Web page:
I shall not die, but live, and I shall tell of the works of the Lord. As he disciplines, the Lord has disciplined me (παιδεύων ἐπαίδευσέ με ὁ Κύριος, наказуя наказа мя Господь), but he has not given me over unto death.” (Ps 117: 17-18, Septuagint-translation)

I shall not die, but live! – I say this morning, just as we say at the beginning of Matins, when we sing “The Lord is God.” It is sometimes tempting, after a difficult experience, to “die” a spiritual death, to lose heart and stop praying, having lost hope in God and also in humanity. This might be our reaction when we suffer a painful loss, say, of a loved one who has either abandoned us or died; or when we suffer the loss of a job or position, or of our physical health.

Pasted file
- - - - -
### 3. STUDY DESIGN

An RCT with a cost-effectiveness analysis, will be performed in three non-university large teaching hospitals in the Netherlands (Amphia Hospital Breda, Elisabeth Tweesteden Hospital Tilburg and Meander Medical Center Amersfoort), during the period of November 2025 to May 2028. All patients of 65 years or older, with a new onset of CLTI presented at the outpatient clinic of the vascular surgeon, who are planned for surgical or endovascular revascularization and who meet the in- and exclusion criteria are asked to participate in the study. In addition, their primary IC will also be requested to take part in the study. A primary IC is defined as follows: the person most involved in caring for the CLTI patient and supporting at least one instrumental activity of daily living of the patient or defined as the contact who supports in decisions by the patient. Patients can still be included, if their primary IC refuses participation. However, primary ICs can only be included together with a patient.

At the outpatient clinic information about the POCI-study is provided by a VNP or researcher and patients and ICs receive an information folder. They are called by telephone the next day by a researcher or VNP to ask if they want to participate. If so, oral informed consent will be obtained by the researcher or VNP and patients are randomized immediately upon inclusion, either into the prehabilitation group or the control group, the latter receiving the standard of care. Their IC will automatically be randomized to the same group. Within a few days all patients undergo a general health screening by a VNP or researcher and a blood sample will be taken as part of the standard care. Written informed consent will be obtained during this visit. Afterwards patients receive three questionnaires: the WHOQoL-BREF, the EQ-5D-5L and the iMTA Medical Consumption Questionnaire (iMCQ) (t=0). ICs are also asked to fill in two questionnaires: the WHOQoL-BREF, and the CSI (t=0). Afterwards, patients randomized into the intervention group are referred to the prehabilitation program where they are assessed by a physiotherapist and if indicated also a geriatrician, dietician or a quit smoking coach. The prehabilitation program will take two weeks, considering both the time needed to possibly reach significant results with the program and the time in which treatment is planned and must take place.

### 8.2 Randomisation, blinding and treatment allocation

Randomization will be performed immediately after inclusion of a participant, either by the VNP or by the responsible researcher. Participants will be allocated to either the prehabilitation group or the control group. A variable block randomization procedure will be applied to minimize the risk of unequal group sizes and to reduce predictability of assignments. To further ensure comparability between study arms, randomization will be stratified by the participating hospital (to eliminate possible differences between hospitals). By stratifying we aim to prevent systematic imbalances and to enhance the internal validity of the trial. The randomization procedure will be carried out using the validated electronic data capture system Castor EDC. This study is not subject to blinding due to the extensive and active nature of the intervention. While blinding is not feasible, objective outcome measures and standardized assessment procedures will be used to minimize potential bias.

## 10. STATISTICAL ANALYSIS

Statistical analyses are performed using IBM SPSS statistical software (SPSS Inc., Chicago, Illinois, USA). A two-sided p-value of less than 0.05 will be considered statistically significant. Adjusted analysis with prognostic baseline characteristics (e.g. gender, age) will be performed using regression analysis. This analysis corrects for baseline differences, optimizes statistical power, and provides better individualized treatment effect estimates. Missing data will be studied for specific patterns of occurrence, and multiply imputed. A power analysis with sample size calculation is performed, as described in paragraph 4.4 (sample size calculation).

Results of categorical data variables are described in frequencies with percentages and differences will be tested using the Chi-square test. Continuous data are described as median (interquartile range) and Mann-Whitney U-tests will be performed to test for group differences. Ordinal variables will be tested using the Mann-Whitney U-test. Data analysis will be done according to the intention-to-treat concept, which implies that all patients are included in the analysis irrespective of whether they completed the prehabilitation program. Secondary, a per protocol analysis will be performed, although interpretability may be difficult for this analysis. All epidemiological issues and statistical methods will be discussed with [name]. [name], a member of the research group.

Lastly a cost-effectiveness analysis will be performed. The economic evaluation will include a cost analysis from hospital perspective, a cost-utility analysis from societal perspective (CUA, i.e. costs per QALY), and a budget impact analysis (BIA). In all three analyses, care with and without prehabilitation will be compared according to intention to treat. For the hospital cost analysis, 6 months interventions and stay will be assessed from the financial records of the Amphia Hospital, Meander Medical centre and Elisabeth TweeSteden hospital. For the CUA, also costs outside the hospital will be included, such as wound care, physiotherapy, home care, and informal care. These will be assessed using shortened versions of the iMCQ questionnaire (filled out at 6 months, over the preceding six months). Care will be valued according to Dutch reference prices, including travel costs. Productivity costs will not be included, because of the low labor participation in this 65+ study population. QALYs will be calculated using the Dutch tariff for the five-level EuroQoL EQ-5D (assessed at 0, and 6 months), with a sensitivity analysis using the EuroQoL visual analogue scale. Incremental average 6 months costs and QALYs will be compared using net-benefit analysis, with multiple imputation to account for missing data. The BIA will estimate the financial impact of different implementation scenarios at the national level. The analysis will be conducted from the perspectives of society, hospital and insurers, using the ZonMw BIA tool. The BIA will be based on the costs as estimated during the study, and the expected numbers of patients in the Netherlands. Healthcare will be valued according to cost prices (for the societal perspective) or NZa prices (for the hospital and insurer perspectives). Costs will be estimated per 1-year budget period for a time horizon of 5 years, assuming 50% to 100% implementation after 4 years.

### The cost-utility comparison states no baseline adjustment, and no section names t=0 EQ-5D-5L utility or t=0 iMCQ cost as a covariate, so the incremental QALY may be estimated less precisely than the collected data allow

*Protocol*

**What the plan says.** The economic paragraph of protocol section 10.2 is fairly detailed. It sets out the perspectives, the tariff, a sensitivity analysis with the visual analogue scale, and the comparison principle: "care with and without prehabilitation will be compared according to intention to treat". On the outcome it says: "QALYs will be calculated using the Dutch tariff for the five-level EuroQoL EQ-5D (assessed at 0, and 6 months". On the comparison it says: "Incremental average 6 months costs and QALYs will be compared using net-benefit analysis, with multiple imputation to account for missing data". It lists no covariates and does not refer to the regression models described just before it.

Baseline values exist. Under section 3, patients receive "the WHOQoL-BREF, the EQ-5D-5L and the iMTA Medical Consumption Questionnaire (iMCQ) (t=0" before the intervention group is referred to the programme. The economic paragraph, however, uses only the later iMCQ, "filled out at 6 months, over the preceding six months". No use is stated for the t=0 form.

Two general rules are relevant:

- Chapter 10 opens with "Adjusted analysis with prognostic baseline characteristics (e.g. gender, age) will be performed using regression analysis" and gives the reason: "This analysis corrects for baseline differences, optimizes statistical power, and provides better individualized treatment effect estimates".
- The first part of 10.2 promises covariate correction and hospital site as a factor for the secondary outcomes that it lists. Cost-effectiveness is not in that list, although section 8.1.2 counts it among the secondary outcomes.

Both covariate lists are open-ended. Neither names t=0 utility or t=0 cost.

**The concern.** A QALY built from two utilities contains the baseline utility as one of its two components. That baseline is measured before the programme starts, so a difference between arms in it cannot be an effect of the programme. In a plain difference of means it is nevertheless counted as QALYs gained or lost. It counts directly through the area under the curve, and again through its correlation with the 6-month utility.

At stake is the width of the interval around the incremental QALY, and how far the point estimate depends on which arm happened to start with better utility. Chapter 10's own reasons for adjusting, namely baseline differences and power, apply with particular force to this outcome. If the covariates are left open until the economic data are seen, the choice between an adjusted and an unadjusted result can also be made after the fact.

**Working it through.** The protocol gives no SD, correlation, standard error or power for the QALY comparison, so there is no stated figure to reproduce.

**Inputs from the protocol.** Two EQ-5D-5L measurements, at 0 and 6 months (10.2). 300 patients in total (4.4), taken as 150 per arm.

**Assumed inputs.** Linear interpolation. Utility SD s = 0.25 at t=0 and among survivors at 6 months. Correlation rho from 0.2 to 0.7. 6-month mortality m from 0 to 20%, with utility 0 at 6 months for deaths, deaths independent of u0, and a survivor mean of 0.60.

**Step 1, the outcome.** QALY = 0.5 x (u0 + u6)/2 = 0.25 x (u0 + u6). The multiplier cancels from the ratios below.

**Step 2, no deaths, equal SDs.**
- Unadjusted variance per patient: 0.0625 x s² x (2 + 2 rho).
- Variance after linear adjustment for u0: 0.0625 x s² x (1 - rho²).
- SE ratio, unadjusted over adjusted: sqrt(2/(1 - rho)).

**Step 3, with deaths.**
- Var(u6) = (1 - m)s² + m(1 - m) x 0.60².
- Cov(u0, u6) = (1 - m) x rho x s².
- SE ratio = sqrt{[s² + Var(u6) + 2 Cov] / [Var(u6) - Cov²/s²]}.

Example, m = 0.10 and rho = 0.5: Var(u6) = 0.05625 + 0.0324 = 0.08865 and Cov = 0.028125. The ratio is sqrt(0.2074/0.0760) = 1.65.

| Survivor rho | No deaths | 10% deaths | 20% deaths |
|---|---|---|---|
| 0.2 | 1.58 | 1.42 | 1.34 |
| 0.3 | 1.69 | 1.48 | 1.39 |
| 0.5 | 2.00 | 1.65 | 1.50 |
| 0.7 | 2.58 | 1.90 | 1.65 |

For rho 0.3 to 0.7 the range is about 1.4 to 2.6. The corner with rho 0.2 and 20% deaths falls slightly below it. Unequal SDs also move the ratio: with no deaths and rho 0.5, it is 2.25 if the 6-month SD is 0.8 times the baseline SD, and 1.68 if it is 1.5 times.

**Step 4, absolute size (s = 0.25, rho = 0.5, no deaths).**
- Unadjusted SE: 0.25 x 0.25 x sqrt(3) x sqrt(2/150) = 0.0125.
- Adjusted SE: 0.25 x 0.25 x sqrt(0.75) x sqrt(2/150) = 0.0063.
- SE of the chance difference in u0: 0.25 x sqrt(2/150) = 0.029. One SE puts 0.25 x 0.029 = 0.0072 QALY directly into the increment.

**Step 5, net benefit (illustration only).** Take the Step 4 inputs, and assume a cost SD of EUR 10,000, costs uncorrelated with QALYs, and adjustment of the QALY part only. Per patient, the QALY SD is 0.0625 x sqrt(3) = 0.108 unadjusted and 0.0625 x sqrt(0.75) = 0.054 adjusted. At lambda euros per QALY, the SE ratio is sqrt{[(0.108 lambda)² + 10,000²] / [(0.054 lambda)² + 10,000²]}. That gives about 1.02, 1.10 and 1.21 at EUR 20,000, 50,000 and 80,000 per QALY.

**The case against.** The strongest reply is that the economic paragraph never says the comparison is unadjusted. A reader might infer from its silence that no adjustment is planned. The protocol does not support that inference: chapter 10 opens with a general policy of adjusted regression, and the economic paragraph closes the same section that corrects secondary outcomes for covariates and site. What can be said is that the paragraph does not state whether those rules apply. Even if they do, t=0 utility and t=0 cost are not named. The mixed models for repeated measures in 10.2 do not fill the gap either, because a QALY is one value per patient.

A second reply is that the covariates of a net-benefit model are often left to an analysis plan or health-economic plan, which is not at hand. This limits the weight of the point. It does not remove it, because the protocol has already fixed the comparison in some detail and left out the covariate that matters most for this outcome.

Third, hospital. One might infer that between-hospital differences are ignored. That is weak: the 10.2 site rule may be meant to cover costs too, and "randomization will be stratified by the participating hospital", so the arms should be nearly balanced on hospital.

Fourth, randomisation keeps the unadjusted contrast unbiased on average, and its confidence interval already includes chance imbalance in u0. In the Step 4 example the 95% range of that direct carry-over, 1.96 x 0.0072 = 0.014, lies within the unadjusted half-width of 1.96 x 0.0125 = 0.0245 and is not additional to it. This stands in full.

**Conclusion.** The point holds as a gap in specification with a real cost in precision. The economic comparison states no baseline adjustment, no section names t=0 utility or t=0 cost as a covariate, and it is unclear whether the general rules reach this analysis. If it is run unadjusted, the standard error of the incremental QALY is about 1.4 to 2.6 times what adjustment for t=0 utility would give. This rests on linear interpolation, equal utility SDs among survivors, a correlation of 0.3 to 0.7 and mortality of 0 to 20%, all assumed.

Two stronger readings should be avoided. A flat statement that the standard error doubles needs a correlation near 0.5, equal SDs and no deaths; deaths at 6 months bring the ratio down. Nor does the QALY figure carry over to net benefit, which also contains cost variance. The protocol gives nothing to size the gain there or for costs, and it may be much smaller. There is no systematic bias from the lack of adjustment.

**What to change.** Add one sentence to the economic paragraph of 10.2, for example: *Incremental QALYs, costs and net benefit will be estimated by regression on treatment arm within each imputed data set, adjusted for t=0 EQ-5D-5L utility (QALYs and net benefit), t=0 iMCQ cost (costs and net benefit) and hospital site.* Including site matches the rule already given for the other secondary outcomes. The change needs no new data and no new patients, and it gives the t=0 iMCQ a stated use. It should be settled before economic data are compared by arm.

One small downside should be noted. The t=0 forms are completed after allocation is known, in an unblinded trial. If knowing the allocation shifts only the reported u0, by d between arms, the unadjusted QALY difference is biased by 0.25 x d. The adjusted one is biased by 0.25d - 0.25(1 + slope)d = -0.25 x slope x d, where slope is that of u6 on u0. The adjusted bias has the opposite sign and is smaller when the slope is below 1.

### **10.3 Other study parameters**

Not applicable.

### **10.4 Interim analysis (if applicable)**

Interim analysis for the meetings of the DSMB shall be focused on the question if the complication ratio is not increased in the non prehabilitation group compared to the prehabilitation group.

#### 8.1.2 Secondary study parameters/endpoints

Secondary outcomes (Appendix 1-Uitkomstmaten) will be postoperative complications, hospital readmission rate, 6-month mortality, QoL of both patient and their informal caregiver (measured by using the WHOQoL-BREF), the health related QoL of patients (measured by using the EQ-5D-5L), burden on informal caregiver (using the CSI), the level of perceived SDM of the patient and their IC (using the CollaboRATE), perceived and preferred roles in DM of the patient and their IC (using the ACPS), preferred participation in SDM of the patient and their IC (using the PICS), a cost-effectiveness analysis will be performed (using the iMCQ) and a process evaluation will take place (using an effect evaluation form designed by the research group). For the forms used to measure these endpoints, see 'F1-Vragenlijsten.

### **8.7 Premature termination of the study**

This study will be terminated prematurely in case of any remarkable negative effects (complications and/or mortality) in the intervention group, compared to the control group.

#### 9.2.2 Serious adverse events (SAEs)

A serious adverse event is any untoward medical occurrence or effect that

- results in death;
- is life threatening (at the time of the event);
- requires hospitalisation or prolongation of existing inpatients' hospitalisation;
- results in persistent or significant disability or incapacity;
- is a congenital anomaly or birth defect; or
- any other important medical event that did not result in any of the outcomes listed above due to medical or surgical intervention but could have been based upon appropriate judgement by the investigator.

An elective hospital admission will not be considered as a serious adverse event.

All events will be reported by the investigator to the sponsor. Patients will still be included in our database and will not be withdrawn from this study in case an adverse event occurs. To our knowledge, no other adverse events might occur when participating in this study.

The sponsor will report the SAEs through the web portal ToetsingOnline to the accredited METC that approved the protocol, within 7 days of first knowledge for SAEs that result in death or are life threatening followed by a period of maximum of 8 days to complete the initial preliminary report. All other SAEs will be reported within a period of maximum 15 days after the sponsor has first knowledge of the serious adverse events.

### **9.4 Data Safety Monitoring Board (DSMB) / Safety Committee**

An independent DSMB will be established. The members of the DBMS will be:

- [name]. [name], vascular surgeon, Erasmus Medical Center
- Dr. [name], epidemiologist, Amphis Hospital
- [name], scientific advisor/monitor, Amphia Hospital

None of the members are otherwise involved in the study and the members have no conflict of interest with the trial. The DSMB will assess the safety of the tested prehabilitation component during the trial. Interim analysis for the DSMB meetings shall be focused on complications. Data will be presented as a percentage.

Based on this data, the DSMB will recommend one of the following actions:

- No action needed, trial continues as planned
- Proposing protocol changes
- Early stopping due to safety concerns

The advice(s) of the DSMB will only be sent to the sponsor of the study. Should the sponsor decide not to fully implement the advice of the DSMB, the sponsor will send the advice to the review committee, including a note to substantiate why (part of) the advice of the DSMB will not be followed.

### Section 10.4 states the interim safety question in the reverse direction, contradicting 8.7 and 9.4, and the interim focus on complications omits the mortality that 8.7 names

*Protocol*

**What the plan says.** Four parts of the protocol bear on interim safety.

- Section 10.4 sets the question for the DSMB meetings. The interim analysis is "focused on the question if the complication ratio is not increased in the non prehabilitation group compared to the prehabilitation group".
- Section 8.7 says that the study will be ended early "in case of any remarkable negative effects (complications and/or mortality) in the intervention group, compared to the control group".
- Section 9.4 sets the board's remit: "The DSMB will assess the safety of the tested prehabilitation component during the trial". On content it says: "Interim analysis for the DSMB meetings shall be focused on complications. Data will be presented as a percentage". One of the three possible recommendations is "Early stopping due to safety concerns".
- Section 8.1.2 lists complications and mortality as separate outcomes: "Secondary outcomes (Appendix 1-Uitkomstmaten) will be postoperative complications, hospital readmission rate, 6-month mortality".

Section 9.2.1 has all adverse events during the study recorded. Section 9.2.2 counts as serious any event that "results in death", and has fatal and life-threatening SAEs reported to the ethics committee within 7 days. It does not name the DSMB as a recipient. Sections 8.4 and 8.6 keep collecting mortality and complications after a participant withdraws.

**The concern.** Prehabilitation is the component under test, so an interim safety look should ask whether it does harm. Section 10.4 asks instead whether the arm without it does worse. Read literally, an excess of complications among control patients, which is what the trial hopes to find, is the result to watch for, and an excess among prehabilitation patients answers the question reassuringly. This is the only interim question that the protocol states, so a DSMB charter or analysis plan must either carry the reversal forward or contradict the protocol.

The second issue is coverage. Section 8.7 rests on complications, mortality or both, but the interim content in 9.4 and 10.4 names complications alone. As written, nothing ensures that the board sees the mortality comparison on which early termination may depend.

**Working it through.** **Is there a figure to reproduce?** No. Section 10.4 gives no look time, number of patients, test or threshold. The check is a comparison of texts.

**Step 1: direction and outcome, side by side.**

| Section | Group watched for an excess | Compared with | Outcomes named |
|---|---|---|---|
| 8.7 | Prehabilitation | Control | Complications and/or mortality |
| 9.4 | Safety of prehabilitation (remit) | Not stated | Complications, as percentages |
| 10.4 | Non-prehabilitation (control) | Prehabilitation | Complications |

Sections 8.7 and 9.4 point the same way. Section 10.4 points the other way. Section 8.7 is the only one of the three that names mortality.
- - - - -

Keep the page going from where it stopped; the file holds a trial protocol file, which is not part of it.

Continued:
But the Psalm-verse quoted above invites me to grow, rather than be diminished, through such experiences on the cross-carrying journey. As a child of a loving God, I am “disciplined” not so that I’m beaten down into self-pity, resentment, and other forms of self-isolation. On the contrary, I am “pruned” in God’s garden, through all my ups and downs, that I may receive more stability, wisdom, humility, gratitude and compassion for fellow cross-carriers; and that I may “tell of the works of the Lord.” All my experiences turn to gold, in light of the life-giving Cross, as I walk through them, in Christ. So let me open my heart this morning, to “life” as the Giver of Life unfolds it and deepens it for me, in His loving wisdom. “I shall not die, but live, and I shall tell of the works of the Lord!”


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